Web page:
Though not entirely unexpected - given the slant that the Financial Accounting Standards Board has already indicated this year - FASB dropped a bomb on the industry last Tuesday when it released its proposed amendment to FAS 140. This amendment, which would significantly tighten the guidelines governing QSPEs, would present very real challenges to securitization as it currently functions, said some industry professionals.

Essentially, should the final amendment closely resemble the Exposure Draft, it will be more difficult to satisfy the criteria for Qualifying SPEs, the result being that issuers (or transferors of assets) in even the most vanilla ABS may lose off-balance sheet treatment.

During a conference call last week hosted by Standard & Poor's - and meant primarily to be an update on FASB's FIN 46 - industry accountant Marty Rosenblatt of Deloitte & Touche, who had been privy to a "draft of the draft," shifted the focus of the discussion to the proposed amendment, stating that, "My initial reaction is that this will be a disaster for participants seeking off-balance sheet treatment" (see p. 5 for his synopsis). Rosenblatt admitted, however, that he was taking the draconian view of the draft.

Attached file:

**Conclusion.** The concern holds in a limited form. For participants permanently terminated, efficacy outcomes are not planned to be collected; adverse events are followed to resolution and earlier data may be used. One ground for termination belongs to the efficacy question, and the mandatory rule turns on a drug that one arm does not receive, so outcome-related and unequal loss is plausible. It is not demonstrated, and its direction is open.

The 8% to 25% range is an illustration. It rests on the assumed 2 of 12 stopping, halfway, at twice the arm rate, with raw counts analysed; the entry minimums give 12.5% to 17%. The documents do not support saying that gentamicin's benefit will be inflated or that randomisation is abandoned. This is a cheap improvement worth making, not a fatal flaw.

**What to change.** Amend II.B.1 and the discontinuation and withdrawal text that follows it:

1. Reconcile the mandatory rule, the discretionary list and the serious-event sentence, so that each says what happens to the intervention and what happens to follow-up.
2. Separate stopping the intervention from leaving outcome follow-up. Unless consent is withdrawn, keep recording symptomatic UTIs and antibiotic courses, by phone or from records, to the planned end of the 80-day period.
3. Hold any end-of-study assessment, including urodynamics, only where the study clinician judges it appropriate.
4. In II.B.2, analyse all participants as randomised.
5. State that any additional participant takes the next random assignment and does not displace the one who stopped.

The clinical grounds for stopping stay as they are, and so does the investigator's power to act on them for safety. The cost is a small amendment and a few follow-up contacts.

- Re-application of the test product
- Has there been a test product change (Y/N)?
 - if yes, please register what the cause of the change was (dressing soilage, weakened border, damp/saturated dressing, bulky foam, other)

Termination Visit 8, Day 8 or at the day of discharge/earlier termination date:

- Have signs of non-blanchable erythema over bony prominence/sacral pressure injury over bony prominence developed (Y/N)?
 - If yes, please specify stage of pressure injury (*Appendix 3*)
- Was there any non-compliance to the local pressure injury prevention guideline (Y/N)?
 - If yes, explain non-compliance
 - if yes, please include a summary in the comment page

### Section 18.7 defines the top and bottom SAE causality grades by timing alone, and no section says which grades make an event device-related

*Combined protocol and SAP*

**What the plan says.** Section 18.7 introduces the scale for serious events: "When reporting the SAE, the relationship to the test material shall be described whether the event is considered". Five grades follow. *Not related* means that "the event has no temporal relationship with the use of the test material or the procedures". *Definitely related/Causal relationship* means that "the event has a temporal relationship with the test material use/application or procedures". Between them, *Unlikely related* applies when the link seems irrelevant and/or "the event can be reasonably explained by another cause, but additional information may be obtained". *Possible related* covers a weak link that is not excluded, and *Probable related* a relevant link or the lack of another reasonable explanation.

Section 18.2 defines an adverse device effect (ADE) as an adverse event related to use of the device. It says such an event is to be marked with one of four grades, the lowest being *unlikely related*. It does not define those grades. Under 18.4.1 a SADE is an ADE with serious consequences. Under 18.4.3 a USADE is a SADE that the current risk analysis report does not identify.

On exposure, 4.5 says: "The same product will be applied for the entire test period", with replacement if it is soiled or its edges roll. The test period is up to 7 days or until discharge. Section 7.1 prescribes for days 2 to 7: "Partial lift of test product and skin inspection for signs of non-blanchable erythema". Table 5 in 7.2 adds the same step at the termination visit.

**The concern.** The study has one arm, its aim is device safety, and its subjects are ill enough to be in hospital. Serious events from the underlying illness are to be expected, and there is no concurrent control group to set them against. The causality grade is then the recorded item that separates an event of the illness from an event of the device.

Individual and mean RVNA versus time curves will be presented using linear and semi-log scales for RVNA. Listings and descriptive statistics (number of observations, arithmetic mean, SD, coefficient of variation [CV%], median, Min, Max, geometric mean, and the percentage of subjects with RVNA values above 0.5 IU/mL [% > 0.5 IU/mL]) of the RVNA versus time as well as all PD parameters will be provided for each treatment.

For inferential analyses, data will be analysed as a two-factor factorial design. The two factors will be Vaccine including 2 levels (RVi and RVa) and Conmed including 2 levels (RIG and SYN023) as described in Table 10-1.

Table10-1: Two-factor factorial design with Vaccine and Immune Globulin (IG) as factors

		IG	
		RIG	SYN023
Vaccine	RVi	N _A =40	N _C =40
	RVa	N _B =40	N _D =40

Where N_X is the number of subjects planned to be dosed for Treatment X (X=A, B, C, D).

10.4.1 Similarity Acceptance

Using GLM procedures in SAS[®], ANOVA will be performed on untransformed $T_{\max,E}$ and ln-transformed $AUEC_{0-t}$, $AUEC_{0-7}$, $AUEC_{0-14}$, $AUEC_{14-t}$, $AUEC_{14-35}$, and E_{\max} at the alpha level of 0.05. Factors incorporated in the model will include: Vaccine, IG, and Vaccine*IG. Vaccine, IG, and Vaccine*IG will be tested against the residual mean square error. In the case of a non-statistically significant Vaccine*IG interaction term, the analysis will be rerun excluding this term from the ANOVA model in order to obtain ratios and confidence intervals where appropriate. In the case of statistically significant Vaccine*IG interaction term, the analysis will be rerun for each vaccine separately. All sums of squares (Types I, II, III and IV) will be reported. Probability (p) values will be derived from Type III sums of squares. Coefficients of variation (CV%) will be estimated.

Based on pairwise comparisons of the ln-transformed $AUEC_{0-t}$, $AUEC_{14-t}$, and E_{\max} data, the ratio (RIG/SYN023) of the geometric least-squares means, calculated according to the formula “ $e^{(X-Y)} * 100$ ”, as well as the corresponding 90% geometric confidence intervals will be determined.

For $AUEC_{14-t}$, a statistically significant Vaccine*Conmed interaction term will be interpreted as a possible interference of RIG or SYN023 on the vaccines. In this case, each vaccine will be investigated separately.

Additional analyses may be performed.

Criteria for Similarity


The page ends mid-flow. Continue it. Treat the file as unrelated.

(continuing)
In a nutshell, everything from Agency RMBS to any sort of master trust - as they are currently structured - could fail to meet the QSPE criteria (one of the criteria being that QSPEs cannot reissue beneficial interests under most conditions).

Up until FASB released its final drafting of FIN 46, most took these exposures drafts with a grain of salt, as the final implementations generally met the industry halfway, following a grueling commentary period. The release of FIN 46, however, made few concessions, other than allowing FAS 140 defined QSPEs to be, for the most part, exempt from the FIN 46 consolidation guidelines.